Definition: Def. 10.04: Rational and Irrational Magnitudes in Square

And let the square on the assigned straight line be called rational. And (let areas) commensurable with it (also be called) rational. But (let areas) incommensurable with it (be called) irrational, and (let) their square-roots1 (also be called) irrational - the sides themselves, if the (areas) are squares, and the (straight lines) describing squares equal to them, if the (areas) are some other rectilinear (figure).2

Modern Formulation

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Proofs: 1 2 3 4 5 6 7 8 9 10 11 12 13 14 15 16 17 18 19 20 21 22
Propositions: 23

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References

Adapted from (subject to copyright, with kind permission)

1. Fitzpatrick, Richard: Euclid's "Elements of Geometry"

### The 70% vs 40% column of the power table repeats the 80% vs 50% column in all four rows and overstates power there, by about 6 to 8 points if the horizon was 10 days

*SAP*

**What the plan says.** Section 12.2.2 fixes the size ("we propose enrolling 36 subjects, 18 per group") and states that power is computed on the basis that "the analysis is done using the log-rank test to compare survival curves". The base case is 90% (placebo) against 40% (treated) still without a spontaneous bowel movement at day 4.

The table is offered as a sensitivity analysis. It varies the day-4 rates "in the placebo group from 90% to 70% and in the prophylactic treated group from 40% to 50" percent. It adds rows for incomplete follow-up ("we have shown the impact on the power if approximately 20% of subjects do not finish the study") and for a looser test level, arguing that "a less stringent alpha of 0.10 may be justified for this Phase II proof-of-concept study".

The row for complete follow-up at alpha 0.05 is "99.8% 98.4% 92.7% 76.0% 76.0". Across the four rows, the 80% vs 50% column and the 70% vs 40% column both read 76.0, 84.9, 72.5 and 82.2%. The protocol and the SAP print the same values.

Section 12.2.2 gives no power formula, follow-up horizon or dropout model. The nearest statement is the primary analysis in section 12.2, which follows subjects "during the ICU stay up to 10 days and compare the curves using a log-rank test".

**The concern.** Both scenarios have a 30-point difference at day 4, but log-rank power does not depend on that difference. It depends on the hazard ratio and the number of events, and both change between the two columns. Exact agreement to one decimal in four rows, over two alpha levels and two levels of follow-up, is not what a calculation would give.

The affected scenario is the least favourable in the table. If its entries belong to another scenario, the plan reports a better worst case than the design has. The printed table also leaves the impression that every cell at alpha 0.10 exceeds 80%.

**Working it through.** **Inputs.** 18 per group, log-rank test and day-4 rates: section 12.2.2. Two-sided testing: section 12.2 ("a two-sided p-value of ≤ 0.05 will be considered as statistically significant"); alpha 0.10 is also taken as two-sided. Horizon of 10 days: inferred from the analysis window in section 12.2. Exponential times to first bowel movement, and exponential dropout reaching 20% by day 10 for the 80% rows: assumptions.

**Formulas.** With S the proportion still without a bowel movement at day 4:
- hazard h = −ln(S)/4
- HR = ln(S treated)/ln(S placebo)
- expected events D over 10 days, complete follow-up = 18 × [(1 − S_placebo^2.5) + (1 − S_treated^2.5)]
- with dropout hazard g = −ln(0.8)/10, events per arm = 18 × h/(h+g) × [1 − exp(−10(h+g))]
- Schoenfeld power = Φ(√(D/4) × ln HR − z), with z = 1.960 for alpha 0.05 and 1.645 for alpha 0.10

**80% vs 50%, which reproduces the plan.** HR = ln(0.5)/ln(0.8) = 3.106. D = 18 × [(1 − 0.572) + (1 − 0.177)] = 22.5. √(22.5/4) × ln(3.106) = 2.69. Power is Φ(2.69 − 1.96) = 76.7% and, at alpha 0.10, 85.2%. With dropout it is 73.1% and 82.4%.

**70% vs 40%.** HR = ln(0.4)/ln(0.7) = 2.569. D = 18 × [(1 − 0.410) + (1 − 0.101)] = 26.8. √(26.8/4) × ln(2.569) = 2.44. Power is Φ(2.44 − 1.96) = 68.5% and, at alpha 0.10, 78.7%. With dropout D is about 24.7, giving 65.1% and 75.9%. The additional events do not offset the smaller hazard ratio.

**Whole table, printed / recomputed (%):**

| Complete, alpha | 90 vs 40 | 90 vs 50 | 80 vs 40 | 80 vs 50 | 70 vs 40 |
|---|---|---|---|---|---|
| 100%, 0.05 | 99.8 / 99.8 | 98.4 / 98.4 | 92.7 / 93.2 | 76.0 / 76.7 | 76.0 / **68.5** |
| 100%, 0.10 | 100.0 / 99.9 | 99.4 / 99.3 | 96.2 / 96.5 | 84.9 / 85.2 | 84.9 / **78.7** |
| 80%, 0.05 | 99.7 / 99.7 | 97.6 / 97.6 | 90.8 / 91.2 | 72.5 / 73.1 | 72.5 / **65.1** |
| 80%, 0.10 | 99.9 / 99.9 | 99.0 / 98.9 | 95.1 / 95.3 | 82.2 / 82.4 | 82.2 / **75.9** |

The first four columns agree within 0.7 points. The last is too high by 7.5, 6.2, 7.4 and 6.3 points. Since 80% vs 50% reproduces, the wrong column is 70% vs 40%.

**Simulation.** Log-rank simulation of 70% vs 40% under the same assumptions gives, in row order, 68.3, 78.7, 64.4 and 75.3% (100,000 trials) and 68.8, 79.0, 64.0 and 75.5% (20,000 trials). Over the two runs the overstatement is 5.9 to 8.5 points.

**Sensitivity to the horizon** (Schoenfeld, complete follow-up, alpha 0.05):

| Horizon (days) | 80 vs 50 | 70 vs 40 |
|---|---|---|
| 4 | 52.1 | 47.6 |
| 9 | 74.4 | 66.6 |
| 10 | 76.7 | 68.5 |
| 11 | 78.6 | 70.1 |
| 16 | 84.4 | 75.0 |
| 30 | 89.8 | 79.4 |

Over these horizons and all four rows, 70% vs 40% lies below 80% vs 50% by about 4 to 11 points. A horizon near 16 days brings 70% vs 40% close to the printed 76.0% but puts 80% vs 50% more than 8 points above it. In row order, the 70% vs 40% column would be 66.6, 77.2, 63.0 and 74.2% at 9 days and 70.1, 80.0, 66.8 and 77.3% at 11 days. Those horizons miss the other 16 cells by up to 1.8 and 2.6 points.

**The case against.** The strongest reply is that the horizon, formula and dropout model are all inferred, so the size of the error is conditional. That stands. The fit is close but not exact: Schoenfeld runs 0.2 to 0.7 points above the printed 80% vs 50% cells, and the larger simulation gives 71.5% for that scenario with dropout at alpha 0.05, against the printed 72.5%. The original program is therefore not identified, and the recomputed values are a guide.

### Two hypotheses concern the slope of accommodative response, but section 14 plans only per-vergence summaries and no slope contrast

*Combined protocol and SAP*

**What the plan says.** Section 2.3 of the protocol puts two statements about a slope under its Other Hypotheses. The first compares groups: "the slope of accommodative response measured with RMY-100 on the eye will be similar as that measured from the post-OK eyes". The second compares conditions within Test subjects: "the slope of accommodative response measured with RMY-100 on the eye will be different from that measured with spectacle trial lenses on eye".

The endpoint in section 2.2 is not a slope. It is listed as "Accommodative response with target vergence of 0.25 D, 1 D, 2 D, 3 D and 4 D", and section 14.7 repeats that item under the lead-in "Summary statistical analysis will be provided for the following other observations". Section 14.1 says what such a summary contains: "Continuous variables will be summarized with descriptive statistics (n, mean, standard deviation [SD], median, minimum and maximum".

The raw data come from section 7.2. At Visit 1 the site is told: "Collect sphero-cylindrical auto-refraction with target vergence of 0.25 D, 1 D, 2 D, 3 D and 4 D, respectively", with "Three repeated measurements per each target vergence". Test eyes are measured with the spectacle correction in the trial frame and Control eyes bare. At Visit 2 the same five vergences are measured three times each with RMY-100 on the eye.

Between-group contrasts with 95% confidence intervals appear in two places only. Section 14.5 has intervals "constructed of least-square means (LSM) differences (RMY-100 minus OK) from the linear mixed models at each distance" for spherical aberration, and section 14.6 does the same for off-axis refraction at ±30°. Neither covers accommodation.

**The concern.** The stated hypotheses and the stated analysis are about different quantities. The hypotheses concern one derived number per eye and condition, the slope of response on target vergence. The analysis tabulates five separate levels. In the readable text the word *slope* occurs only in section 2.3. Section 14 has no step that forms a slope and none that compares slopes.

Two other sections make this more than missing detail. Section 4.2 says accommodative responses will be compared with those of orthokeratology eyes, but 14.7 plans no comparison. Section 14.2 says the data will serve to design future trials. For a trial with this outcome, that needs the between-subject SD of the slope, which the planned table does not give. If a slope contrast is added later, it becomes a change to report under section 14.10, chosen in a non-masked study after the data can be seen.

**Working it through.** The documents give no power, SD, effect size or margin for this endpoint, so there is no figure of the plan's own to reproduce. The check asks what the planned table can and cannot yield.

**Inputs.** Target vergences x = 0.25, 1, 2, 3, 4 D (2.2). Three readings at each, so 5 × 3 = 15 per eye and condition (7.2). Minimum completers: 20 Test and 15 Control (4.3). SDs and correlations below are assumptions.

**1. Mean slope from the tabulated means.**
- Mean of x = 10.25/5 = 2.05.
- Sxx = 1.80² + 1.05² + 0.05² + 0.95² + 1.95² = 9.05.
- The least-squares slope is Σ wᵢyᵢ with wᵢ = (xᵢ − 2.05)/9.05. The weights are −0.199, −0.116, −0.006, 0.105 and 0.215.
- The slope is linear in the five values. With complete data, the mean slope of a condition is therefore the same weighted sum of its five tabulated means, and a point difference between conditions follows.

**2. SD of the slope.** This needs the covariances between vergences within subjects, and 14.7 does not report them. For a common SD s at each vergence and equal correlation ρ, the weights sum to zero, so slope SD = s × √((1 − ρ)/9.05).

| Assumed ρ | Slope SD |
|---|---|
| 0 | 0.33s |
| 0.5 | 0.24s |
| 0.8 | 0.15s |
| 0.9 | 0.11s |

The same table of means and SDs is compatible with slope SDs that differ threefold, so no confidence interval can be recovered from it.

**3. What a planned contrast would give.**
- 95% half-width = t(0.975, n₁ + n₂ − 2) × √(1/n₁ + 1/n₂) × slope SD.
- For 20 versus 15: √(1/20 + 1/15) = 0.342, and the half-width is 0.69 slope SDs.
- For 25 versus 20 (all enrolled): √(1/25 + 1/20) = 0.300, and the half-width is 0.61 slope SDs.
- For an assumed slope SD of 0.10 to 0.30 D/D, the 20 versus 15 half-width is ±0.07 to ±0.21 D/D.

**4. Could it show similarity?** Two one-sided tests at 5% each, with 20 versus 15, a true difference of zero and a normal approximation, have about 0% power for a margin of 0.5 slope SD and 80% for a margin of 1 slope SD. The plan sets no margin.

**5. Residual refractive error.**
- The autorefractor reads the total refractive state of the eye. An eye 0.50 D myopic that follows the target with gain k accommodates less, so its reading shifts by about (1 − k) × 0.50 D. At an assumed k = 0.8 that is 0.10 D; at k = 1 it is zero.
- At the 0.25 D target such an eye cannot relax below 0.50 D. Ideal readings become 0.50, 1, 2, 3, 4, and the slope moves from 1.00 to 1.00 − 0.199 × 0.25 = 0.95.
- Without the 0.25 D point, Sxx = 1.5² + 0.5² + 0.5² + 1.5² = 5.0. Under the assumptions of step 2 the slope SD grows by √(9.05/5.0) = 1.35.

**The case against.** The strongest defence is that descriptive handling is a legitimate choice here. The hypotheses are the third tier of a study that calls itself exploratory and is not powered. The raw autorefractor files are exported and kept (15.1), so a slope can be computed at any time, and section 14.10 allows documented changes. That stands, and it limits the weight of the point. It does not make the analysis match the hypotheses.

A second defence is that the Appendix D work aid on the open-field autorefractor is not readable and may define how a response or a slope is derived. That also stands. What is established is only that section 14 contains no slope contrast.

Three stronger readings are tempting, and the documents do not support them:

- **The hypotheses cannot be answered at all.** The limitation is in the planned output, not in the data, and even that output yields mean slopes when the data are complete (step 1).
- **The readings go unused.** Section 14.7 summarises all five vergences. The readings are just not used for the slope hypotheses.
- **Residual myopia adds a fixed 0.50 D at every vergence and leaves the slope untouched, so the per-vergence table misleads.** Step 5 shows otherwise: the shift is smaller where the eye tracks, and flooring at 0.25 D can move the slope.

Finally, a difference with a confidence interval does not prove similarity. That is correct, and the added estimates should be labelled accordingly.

Adapted from CC BY-SA 3.0 Sources:

1. Prime.mover and others: "Pr∞fWiki", https://proofwiki.org/wiki/Main_Page, 2016

Footnotes

1. The square-root of an area is the length of the side of an equal area square. (translator's note).

2. The area of the square on the assigned straight line is unity. Rational areas are expressible as $$k$$. All other areas are irrational. Thus, squares whose sides are of rational length have rational areas, and vice versa (translator's note).